I was just a staunch punk rocker for over a decade and wouldn’t listen to anything else. Juan, here on the boards, had mentioned he was a Rage Against the Machine fan. I remember thinking that Rage were corporate sellouts. We were busy listening to Propagandhi at the time. I like all types of music now and I’m a little less
            militant, but I’m still punk at my roots.

            One of my good friends is the current drummer of Rancid and he was a founding member of the post-hardcore band, The Used. So, I try to inhale a little of his punk mojo whenever I can.

            I’m assuming you guys heard my review of The Green Room a few episodes back. Green room has actually been broadcasting an AWESOME punk radio show / podcast as part of the promotion for the film. I listened to several episodes. Anyway, Green Room is closer to thriller than horror, in my opinion, but it is HARD CORE and gets the world of punks and skins just right. It opens “everywhere” on Friday, so I hope you guys get to see it. It is #1 in my Top 10 of 2016, at the moment.

          • What’s the name of the band you were in? I’ve been doing a show since 2000 so I may have played you at some point.

          • Wolfman,

            You’re friends with Branden Steineckert?! He’s still the drummer for Rancid after Brett Reed left, right?

            Wolfman, thanks for talking about your punk days with us. I’ve always wanted to ask. I used to be in punk bands and such and only listened to punk and classic rock all throughout my teens and early 20s. Fast forward to now… I have a dark, ambient hip-hop project where I do vocals, guitar, and keys. I’m still punk, though! And GREEN ROOM was awesome! Just saw it today. Loved it.

            PS: Brooks Wackerman also was Travis Barker’s replacement when Blink 182 would fly places. Barker has some PTSD, I guess, after his plane accident.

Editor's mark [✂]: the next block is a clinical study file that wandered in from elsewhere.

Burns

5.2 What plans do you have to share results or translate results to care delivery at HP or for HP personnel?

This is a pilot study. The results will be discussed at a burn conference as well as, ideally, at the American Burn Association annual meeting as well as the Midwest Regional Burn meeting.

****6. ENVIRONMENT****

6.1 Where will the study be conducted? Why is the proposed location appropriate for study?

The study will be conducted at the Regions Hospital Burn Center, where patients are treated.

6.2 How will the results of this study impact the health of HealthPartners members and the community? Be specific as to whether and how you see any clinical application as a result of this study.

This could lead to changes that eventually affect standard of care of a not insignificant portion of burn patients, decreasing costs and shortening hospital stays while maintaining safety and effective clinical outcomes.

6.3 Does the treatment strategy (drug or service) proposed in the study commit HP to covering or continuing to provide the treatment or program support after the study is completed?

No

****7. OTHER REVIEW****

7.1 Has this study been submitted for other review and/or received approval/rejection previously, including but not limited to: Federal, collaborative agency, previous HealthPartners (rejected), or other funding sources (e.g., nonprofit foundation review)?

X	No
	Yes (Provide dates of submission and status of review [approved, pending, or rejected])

• Yeah, Branden is a good friend. Mattroid was in a band with him for several years and quit the band that would become The Used to join my band. Sucker.

            Branden’s the drummer for Rancid for their last two studio albums and almost 10 years. Rancid was his favorite band in high school and he grew up to be in the band. Pretty cool.

            Makes sense about Barker. Another of the best drummers playing punk around. I met him back when he was in The Aquabats. As for Blink, I was really into Cheshire Cat as a youngin’ and I still think Dude Ranch is one of the best pop punk albums of the ’90s, but I think Blink has been diminishing returns since then. I’m kind of bummed out that Matt Skiba is in the band now. I’m a pretty big Alkaline Trio fan and I think being in Blink cheapens ALK3 a bit, but you gotta make a living!

            Joe, I would never let this community hear my bands. They were terrible. My highschool band was a mix between Screeching Weasel and Lagwagon (or a general Lookout Records pop punk meets the Fat Records melodic punk sound). My college band was more like Jimmy Eat World meets Thursday with some darker elements and getting into a little Refused, At the Drive In and still some Strung Out style melodic punk. Having said that, it was never as good as any of those bands at any time.

  10. I’m so bummed out you guys didn’t include any of my favorite horror comedies of all time. You guys!

    1. Cujo
    2. The Texas Chainsaw Massacre


  11. I will shamelessly admit that when I saw Final Girls, I was sitting up in the balcony by myself in the Tower theatre here in SLC. During the final moments in the mother daughter story, I actually started getting choked up. The theatre was getting a bit dusty as they say. The characters in this film a quite strong, and I have to say I also loved it!

    Great flick. For me, my only reservations is that it would have done more justice to us horror fans if it had more gore. I wanted it to be reminiscent of a slasher and would’ve preferred an R rated cut. 8.5/10

    • I loved the Final Girls but after my first watch, I wanted more horror and less touching mother/daughter story. Everyone else in the room loved the touching moments, though.

      Great job on the intro/trailer Kagan!